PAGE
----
Themes and Meanings
“Pastoralia” concerns itself with the division between outer and inner worlds and with the difficulty of making the two mesh coherently. On the most obvious level, this division is expressed within the life of the actors, who not only must play their parts throughout the day but also must live on the set at night, albeit in private quarters. In private, they are able to speak and write in English, send faxes, and eat modern-day snacks, if they can get them. Throughout the day, however, they must act according to guidelines set for them by their employers. The organization controls their lives down to the smallest detail; they must even eat according to the dictates of their reenactment. Above all, whatever their internal thoughts, they are forbidden to speak them. As cave people, after all, they are capable only of grunts and gestures.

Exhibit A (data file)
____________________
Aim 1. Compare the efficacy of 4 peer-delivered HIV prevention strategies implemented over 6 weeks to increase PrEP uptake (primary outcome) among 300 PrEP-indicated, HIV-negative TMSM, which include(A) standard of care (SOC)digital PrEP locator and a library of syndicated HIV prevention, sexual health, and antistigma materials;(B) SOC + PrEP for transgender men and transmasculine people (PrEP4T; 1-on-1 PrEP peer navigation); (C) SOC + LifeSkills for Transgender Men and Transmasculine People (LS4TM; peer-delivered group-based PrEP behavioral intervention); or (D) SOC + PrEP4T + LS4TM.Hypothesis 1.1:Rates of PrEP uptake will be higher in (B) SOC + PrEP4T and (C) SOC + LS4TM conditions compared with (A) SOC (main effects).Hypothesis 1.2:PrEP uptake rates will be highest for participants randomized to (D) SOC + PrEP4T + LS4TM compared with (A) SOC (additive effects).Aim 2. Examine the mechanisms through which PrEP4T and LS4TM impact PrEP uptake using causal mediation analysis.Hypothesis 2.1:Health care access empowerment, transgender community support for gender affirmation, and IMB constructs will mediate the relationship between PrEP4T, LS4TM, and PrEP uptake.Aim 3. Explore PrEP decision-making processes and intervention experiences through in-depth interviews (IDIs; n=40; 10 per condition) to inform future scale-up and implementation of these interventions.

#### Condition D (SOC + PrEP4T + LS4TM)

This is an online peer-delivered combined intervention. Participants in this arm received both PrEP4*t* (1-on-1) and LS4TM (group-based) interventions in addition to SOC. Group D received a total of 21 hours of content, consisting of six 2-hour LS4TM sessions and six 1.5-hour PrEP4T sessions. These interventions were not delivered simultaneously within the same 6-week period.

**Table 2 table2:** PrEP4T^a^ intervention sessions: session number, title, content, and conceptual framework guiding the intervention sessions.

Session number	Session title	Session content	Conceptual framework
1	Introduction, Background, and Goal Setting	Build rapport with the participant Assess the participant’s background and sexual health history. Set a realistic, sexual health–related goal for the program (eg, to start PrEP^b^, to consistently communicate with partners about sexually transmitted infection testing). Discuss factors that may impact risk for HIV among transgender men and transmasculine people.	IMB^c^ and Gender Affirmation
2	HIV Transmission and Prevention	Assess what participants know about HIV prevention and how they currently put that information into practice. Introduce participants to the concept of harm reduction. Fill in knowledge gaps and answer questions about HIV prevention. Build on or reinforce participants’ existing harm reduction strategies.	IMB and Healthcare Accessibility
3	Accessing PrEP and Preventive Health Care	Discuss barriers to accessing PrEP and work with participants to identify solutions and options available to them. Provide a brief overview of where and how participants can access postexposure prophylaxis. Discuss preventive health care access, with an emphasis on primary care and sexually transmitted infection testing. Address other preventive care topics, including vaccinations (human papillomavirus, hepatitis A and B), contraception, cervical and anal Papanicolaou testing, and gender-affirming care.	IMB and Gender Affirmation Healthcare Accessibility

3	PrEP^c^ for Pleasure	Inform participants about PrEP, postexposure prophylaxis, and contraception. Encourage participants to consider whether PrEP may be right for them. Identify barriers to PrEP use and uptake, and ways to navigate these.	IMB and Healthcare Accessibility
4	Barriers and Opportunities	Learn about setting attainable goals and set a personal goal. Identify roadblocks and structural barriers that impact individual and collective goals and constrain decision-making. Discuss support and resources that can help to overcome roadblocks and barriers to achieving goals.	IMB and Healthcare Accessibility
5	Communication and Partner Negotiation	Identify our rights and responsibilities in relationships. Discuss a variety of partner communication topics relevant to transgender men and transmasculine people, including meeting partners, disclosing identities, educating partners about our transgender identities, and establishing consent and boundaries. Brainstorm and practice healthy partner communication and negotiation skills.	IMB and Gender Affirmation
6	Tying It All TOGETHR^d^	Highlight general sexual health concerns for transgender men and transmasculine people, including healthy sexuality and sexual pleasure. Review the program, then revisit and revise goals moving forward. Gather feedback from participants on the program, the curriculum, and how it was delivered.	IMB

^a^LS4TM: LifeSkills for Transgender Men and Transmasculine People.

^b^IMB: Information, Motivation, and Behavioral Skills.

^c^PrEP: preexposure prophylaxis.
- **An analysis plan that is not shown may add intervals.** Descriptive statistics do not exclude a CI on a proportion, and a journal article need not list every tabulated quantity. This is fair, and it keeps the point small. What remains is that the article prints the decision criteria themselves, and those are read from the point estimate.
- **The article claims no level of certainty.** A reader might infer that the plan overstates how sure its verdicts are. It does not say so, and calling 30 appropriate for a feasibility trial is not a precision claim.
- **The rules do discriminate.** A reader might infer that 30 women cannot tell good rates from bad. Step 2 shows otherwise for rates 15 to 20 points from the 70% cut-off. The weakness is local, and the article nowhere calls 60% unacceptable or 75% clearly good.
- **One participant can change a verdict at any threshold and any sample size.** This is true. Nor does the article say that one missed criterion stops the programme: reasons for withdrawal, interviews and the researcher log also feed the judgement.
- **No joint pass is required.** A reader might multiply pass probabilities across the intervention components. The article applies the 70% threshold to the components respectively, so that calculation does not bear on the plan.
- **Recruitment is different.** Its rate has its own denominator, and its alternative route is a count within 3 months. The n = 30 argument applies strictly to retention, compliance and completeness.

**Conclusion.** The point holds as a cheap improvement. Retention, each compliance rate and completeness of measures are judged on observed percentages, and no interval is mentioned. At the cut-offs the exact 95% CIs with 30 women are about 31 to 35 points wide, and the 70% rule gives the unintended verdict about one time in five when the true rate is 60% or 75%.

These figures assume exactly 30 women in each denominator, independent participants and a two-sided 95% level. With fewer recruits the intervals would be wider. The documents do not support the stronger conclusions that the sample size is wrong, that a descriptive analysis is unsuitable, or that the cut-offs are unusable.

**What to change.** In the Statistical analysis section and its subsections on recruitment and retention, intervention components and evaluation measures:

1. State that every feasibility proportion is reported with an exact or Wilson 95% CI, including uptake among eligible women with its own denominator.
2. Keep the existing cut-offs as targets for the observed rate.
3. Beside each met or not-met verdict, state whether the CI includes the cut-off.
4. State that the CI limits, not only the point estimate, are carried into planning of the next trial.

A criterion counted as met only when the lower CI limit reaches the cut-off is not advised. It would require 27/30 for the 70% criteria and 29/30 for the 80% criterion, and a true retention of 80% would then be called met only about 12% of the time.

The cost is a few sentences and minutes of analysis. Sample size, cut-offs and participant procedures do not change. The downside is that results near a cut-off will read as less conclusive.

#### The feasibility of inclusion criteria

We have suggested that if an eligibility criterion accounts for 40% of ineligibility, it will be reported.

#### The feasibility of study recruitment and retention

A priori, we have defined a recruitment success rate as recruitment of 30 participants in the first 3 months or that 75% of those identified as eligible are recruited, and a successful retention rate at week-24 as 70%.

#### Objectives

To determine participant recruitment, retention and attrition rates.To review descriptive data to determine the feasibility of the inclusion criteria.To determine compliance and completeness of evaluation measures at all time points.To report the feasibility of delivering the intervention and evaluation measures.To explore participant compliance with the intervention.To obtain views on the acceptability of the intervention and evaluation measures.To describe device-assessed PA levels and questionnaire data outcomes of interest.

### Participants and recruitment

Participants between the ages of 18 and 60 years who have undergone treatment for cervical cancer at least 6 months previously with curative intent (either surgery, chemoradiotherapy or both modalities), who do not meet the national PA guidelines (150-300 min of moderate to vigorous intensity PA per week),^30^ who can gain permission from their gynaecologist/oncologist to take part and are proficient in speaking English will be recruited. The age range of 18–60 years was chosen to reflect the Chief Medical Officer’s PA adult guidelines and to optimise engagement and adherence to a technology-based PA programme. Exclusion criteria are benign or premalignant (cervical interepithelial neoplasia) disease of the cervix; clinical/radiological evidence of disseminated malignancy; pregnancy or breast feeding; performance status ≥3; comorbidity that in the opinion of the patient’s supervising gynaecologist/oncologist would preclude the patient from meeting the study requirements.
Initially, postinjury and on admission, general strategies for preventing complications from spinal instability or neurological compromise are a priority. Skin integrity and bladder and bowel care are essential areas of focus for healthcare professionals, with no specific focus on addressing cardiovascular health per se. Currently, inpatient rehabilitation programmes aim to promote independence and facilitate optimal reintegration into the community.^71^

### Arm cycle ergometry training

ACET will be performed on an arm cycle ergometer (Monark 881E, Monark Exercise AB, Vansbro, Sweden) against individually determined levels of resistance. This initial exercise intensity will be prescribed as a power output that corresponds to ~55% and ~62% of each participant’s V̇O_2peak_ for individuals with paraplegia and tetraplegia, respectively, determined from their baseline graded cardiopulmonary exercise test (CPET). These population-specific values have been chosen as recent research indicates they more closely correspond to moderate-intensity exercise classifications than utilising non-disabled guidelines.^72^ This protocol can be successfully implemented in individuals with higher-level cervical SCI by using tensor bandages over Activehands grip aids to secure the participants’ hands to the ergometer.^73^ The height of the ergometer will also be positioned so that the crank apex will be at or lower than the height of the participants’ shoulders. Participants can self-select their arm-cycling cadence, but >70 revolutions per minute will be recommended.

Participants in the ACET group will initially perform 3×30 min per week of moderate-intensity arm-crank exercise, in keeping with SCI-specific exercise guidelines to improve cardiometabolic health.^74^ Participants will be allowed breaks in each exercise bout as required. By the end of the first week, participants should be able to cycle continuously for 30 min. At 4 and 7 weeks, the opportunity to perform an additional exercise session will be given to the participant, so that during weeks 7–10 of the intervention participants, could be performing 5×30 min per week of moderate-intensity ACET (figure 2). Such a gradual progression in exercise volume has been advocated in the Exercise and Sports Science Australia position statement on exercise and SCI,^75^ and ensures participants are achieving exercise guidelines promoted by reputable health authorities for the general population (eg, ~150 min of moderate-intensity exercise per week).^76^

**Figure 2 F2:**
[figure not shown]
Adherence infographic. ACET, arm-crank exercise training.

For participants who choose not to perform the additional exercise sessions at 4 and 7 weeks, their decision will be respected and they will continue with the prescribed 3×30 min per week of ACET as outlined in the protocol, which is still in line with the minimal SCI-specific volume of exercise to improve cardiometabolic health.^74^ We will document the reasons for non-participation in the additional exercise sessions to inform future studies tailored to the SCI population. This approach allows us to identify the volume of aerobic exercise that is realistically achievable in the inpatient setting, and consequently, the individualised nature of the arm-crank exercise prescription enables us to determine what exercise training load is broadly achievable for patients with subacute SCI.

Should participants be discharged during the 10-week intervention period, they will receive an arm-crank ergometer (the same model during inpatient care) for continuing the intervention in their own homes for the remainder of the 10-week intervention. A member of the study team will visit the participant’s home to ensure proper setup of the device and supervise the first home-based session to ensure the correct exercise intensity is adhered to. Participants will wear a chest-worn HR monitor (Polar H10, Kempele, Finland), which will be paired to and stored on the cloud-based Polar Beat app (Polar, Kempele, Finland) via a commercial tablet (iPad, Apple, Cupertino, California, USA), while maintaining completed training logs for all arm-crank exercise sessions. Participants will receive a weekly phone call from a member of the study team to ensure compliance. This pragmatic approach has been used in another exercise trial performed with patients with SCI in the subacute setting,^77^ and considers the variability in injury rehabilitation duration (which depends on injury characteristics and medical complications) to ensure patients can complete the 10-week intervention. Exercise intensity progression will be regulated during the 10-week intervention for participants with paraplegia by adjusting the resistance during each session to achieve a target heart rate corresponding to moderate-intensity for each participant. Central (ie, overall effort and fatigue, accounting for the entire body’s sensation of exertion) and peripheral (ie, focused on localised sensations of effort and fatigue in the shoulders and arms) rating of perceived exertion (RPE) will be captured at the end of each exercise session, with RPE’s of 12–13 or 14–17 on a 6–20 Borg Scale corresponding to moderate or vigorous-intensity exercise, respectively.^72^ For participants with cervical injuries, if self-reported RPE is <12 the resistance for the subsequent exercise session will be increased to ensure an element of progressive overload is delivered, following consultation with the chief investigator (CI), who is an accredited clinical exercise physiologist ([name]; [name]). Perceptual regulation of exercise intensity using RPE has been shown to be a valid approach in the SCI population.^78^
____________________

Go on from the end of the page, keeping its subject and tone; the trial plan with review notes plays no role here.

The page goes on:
George Saunders first establishes the conflict between inner and outer worlds at a slightly deeper level, however. Within the first paragraph, the man playing the caveman considers his feeling of discontent but also states that he would never, or at least should never, verbalize the feeling, even in private, because of an injunction to think and speak positively. This injunction turns out to be an official directive from higher above in the organization of the theme park and is one of many features that tie the cave-dweller reenactment to life within the corporate cubicle.
Because the caveman actor’s...
(The entire section is 445 words.)